W. Tukey. Scatter/gather: A cluster-based approach to browsing large document collections. In Proceedings of the ACM SIGIR, 1992.

  4. M. Ester, H.-P. Kriegel, J. Sander, and X. Xu. A density-based algorithm for discovering clusters in large spatial databases with noise. In Proceedings of 2nd International Conference on KDD, 1996.

  5. N. Friburger and D. Maurel. Textual similarity based on proper names. In Proceedings of Workshop on Mathematical Formal Methods in Information Retrieval at 25th ACM SIGIR Conference, 2002.

  6. E. Han, D. Boley, M. Gini, R. Gross, K. Hastings,

    G. Karypis, V. Kumar, B. Mobasher, and J. Moore. Webace: A web agent for document categorization and exploration. In Proceedings of the 2nd International Conference on Autonomous Agents. 1998.

  7. A. Hotho, S. Staab, and G. Stumme. Wordnet improves text document clustering. In Proceedings of the SIGIR Semantic Web Workshop, Toronto,, 2003.

  8. A. K. Jain, M. N. Murty, and P. J. Flynn. Data clustering: a review. ACM Computing Surveys (CSUR), 31(3):264323, 1999.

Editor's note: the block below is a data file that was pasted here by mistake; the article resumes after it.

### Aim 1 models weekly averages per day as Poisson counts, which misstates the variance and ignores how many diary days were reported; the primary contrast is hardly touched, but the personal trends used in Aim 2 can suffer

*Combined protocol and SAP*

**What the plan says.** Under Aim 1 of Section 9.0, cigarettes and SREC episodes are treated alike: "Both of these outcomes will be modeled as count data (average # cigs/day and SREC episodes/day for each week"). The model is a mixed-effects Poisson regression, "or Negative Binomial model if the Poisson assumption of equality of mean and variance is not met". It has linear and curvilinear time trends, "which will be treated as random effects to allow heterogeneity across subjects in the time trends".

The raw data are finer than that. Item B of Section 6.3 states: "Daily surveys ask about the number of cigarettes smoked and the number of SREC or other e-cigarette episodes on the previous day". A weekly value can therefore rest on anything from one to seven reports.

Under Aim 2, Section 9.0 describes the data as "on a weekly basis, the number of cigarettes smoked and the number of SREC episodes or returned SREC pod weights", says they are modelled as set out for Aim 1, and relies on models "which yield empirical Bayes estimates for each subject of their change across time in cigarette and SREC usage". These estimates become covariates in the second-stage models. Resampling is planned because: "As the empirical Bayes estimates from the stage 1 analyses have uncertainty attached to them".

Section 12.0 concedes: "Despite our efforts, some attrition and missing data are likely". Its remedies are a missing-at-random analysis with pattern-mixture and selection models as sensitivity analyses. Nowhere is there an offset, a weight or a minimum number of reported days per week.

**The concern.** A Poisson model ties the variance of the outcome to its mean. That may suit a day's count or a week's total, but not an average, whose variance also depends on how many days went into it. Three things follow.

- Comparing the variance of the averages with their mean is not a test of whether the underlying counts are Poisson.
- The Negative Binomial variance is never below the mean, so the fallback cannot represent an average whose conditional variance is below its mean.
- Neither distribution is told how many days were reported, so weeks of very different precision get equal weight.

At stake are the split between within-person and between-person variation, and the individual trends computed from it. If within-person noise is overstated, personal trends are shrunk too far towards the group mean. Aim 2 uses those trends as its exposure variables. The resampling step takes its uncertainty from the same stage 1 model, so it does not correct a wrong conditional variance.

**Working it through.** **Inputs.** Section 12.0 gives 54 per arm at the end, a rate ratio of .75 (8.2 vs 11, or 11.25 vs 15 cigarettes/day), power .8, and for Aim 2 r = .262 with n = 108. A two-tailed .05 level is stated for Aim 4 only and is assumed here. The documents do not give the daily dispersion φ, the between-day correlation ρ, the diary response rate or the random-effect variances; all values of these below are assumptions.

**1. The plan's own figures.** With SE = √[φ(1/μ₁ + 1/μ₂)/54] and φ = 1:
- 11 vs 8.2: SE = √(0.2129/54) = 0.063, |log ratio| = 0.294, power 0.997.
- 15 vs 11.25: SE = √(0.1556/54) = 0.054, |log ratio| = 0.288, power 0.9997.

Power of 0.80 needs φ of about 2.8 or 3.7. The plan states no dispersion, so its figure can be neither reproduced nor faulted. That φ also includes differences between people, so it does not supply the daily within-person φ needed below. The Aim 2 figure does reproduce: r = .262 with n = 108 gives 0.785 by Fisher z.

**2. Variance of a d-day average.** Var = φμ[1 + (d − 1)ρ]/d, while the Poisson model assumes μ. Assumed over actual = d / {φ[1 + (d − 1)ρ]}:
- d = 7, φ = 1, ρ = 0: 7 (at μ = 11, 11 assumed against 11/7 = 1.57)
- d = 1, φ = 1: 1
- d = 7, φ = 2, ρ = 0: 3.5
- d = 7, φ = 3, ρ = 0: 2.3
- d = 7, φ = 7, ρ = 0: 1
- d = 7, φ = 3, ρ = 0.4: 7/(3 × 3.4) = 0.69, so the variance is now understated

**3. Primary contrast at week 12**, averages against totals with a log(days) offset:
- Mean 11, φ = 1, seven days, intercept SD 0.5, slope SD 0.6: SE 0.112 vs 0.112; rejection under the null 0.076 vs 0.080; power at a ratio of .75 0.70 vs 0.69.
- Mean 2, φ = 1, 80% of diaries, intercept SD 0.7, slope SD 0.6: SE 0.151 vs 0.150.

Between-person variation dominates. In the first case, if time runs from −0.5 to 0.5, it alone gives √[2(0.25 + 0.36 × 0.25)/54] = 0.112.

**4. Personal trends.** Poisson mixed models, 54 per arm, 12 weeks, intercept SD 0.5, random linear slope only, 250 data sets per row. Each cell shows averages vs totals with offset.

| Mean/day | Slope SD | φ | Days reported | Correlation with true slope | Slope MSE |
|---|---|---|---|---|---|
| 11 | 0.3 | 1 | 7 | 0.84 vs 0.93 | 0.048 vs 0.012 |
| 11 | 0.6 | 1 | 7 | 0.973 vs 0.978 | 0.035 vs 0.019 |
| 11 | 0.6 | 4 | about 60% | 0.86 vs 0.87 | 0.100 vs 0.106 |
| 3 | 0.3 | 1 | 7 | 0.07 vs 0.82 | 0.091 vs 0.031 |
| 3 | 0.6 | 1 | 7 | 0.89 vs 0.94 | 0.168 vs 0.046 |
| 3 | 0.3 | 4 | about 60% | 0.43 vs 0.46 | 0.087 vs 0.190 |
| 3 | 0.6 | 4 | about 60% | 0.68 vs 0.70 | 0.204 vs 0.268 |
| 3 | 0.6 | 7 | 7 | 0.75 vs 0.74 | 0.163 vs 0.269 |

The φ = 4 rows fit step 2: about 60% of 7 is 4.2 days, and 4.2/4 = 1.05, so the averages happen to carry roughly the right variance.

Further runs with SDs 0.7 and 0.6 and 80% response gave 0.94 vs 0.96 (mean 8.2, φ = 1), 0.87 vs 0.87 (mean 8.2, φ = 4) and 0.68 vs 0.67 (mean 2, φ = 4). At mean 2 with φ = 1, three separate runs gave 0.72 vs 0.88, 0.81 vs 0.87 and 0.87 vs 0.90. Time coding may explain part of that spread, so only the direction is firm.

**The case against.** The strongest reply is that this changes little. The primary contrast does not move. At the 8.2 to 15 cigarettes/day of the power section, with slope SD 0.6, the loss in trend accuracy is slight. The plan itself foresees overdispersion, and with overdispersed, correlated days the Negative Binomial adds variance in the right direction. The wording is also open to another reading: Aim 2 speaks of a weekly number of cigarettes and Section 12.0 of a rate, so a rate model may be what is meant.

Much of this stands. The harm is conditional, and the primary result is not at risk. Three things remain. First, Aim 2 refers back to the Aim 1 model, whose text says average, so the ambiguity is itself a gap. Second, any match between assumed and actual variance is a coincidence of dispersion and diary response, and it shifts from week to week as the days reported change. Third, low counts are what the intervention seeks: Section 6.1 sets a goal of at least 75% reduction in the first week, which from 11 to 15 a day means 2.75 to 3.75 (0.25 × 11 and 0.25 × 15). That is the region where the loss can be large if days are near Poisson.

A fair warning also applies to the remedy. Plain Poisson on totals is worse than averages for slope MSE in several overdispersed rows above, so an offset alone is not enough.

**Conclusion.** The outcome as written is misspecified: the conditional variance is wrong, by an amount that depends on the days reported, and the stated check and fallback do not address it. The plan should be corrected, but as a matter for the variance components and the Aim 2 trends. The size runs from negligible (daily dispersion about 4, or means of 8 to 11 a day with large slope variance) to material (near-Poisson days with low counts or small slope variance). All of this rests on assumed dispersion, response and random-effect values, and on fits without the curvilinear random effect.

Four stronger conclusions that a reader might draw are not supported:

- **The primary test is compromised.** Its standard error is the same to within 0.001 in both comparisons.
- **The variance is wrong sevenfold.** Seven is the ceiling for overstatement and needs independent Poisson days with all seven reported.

9. B. Larsen and C. Aone. Fast and effective text mining using linear-time document clustering. In Proceedings of the Fifth ACM SIGKDD International Conference on Knowledge Discovery and Data Mining, 1999.

  10. D. D. Lewis. Reuters-21578 text categorization test collection distribution 1.0. lewis, 1999.

  11. J. Lin. Divergence measures based on the Shannon entropy. IEEE Transaction on Information Theory, 37(1):145151, 1991.

  12. D. Milne, O. Medelyan, and I. H. Witten. Mining domain-specific thesauri from wikipedia: A case study. In Proc. of the International Conference on Web Intelligence (IEEE/WIC/ACM WI2006), 2006.

  13. J. M. Neuhaus and J. D. Kalbfleisch. Between- and within-cluster covariate effects in the analysis of clustered data. Biometrics, 54(2):638645, Jun. 1998.

  14. M. F. Porter. An algorithm for suffix stripping. Program, 14(3):130137, 1980.

  15. G. Salton. Automatic Text Processing. Addison- Wesley, New York, 1989.

  16. M. Steinbach, G. Karypis, and V. Kumar. A comparison of document clustering techniques. In KDD Workshop on Text Mining, 2000.

  17. A. Strehl, J. Ghosh, and R. Mooney. Impact of similarity measures on web-page clustering. In AAAI- 2000: Workshop on Artificial Intelligence for Web Search, July 2000.